April 18, 2012 at 2:23 pm , by Louise Sloan
One Sunday afternoon winter before last (did we even have a winter this past winter?) my son, then 4, and I went ice-skating in Bryant Park with a friend and her son. It got to be dinnertime and we were just leaving the rink. To save time, we decided to stop by the McDonald’s in Times Square before we hopped on the subway. We fed the kids on the train and then raced home, trying to get them tucked in ASAP.
“But we haven’t had supper!” Scott protested when I started talking about pajamas and tooth-brushing.
“Yes we did,” I replied. “We had McDonald’s on the train, remember?”
“But that’s not good for your body!” he replied.
He totally had me there. Once again, my own instruction used against me. But those facts may be ever-so-slowly changing. McDonald’s is working to alter its bad-for-you image, and one step they’ve recently taken is to include apple slices with all Happy Meals. In addition to the fries. OK, so your kid probably shouldn’t be eating fries except maybe once every fortnight. But the reality is, millions of people eat at McDonald’s, and suddenly all those kids are getting one more serving of fruit per day. It may not be brown rice, black beans and broccoli (one of Scott’s favorite meals, I kid you not), but it’s a positive move. When Hellman’s moved to using cage-free eggs in their mayo, I imagine that life got better for a whole lot of chickens. When a gigantic company makes a small change for the better, it can make a big difference.
McDonald’s is currently sponsoring a contest where 10 lucky kids age 8 to 11 get to fly to the London 2012 Olympic Games. Two of them—the grand prize winners—will become honorary “Happy Meals Chefs” and get to work with McDonald’s executive chef Dan Coudreaut to “help him in the creation and testing of new, nutrition-minded Happy Meal choices,” according to spokesperson Elizabeth Egerstrom. You have to make a video of how your family makes mealtime fun while making healthy choices, and upload it to the contest website.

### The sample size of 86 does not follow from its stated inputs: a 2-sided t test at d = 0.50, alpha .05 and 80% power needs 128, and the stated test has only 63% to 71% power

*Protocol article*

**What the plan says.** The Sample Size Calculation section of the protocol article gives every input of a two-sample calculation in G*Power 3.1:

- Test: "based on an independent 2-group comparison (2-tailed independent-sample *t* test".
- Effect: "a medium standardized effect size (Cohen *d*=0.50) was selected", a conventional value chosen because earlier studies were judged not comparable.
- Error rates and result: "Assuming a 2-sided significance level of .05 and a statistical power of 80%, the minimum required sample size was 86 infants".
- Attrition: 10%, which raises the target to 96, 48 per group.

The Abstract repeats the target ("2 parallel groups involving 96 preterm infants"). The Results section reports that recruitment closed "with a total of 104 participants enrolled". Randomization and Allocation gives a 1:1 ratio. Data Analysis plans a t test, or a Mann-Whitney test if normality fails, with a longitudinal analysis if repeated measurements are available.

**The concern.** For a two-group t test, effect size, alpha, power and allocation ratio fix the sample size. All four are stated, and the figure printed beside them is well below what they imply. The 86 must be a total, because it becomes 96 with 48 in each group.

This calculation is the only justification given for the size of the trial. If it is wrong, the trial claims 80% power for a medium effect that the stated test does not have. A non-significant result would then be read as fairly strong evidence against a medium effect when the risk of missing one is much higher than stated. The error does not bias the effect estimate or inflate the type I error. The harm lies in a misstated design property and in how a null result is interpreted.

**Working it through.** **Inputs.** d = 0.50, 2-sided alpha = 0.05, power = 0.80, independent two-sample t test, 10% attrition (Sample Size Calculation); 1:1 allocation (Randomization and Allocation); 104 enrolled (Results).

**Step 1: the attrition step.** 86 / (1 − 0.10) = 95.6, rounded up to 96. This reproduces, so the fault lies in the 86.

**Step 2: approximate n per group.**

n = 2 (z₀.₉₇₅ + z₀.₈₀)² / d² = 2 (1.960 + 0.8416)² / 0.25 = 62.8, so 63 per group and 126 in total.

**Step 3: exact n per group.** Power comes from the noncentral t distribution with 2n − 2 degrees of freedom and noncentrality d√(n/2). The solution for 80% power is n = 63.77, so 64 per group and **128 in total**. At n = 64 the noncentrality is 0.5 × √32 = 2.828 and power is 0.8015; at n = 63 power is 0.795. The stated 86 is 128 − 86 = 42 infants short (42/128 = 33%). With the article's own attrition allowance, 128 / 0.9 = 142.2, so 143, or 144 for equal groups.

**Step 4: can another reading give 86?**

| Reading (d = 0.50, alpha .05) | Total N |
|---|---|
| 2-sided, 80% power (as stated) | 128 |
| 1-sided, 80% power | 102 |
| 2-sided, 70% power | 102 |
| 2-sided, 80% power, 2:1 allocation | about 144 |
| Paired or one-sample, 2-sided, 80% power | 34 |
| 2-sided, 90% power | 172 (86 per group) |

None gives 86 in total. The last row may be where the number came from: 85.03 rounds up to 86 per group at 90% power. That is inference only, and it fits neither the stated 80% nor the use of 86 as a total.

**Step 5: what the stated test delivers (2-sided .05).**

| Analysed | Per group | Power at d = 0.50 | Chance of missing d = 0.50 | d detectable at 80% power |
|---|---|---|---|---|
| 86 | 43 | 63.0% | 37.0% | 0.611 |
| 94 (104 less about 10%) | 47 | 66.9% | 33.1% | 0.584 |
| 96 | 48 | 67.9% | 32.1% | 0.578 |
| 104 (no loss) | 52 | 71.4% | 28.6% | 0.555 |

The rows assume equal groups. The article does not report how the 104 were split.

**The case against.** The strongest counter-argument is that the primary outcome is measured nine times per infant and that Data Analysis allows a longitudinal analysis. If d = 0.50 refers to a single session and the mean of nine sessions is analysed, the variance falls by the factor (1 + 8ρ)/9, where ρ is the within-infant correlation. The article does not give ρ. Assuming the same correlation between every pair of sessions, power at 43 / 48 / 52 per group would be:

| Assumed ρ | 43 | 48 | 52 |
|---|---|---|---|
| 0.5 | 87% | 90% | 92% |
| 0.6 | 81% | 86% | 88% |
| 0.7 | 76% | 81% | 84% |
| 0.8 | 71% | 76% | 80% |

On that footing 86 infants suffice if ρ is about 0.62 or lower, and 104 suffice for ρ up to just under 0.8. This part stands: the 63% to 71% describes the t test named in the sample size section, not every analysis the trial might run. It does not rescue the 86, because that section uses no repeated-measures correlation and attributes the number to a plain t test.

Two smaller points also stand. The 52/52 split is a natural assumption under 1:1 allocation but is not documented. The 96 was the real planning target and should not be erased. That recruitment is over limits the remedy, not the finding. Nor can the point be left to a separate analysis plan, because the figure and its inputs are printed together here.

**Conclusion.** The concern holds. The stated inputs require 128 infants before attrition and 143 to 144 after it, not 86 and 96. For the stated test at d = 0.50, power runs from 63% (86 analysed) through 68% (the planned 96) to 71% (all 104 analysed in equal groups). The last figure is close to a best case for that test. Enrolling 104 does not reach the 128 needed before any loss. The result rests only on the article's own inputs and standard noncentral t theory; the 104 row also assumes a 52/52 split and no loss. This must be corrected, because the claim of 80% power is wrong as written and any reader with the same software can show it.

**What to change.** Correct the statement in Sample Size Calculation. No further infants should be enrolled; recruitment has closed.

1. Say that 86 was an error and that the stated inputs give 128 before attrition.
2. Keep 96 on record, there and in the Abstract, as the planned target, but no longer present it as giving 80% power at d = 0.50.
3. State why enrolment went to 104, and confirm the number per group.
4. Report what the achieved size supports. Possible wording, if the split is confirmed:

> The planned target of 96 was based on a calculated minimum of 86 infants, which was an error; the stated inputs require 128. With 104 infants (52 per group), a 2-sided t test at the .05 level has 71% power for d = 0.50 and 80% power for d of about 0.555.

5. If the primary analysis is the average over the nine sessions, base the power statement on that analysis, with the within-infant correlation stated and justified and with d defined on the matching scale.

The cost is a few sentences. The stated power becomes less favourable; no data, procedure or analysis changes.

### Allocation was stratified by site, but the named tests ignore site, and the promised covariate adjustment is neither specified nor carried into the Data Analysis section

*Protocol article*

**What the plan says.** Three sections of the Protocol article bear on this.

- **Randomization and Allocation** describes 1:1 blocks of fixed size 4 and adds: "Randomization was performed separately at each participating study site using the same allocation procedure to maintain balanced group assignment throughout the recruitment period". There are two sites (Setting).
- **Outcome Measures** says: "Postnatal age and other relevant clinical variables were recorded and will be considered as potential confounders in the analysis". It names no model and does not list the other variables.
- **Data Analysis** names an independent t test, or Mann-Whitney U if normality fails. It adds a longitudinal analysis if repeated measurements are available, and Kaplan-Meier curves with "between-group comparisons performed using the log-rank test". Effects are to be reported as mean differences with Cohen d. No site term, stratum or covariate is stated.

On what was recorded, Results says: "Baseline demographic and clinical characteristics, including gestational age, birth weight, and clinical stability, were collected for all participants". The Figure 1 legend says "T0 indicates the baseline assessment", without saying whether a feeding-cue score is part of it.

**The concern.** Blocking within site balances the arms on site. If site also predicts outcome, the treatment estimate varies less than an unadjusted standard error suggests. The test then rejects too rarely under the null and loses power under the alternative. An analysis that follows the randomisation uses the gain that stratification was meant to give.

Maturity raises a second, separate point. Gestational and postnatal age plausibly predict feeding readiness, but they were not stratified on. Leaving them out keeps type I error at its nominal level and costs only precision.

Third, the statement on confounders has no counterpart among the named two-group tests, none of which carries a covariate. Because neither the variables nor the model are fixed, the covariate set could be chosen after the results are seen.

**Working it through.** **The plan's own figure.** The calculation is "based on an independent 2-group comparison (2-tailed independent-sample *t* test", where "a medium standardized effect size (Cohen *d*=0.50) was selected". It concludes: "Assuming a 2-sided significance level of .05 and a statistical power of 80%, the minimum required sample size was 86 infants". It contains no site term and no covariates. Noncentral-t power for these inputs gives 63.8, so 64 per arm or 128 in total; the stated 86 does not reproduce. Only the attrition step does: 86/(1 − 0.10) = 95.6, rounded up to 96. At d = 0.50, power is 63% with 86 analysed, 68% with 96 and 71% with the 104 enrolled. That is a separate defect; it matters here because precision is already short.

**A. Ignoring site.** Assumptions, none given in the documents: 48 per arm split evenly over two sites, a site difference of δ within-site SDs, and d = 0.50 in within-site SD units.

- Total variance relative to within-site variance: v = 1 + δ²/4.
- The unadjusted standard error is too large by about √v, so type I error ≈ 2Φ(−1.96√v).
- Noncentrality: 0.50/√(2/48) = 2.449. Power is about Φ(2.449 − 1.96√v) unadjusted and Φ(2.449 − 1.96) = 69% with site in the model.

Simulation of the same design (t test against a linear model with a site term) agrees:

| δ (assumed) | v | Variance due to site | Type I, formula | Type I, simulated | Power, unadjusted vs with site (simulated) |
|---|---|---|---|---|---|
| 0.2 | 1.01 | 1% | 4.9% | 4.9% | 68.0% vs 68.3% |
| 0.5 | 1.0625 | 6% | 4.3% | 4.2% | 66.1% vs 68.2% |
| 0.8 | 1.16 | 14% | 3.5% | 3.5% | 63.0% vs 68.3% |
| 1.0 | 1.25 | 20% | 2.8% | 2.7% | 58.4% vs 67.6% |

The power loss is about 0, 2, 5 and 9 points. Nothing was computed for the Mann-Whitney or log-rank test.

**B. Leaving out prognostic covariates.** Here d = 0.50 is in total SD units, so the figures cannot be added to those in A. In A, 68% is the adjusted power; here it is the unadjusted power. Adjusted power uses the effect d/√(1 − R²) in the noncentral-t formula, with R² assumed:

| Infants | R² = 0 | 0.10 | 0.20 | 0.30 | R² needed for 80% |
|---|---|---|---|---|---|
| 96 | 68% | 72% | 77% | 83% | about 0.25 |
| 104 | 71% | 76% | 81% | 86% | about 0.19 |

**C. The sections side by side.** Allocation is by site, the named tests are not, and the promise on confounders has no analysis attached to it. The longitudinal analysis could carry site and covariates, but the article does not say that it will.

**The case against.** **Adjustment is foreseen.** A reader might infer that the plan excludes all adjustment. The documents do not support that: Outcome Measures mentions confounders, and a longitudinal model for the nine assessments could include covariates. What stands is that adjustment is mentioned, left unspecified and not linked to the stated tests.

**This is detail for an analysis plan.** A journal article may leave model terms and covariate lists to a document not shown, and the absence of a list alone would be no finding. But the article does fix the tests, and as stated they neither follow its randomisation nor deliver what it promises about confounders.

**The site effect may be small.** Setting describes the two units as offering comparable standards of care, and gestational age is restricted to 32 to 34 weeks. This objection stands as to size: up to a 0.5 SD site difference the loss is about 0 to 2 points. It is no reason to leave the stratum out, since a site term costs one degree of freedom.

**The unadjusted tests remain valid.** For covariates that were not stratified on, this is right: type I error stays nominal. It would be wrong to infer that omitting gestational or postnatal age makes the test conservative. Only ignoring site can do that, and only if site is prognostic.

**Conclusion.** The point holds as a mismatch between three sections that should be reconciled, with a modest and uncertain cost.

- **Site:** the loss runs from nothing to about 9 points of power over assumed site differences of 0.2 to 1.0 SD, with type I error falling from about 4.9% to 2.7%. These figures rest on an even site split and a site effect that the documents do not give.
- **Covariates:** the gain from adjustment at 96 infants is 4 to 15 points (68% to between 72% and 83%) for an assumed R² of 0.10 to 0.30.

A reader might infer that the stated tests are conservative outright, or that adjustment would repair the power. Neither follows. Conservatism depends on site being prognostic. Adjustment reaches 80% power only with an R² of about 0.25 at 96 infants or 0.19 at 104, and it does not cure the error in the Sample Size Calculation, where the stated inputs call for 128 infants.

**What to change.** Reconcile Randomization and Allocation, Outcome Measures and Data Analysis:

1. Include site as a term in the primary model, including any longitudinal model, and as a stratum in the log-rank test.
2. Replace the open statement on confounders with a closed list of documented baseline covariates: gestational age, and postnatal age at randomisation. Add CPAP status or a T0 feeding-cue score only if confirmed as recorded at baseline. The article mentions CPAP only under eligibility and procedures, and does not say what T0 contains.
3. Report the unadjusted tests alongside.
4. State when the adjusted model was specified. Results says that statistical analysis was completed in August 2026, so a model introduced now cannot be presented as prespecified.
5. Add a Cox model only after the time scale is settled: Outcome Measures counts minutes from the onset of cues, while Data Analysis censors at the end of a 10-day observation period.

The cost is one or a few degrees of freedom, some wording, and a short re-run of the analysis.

Speaking of Happy Meals, it makes me pretty happy to think about the lecture Scott would probably treat Chef Dan to, about nutrition. And his ideas for healthy Happy Meals, which probably would include Mcblack beans and Mcbroccoli. Luckily for Chef Dan, it’ll be three years before Scott can enter the contest. But your kid could, if you hurry. Contest ends tonight at midnight.
March 13, 2012 at 10:43 am , by Louise Sloan
Today, the April issue of LHJ hits newsstands, and with it comes reefer madness! In the “Can This Marriage Be Saved?” column, everyone’s favorite since it launched back in 1953, the problem in the marriage is that the wife, a successful working woman, gets high on pot every day. In the margin at the top of the page, we show the results of a poll that we did on attitudes toward medical marijuana: the majority of our readers (60 percent) approve.
We’ve just done a dramatic redesign to make Ladies’ Home Journal much more cutting-edge and fun. But have we gotten, uh, a little too groovy? In short, what were we smoking?
Actually, this is hardly the first time we’ve covered illegal drug use. Way back in 1963, we ran a feature in which Cary Grant talked about the amazing experiences he had on LSD. It was before all the risks were known and it was part of a medical experiment, but still! LHJ? Who’d a thunk it?
The reality is, Ladies’ Home Journal has a long history of covering the reality of women’s lives and current trends, even when it’s controversial. Back in 1906, we endorsed sex education as a way of preventing sexually transmitted disease—an idea that some people still disagree with. Since then we’ve covered everything from housewives struggling with drug addiction (1971) to moms struggling with raising gay teens (2010). Our readers have always been plugged-in, modern women, and we’ve always provided them with content that keeps them informed and up-to-date.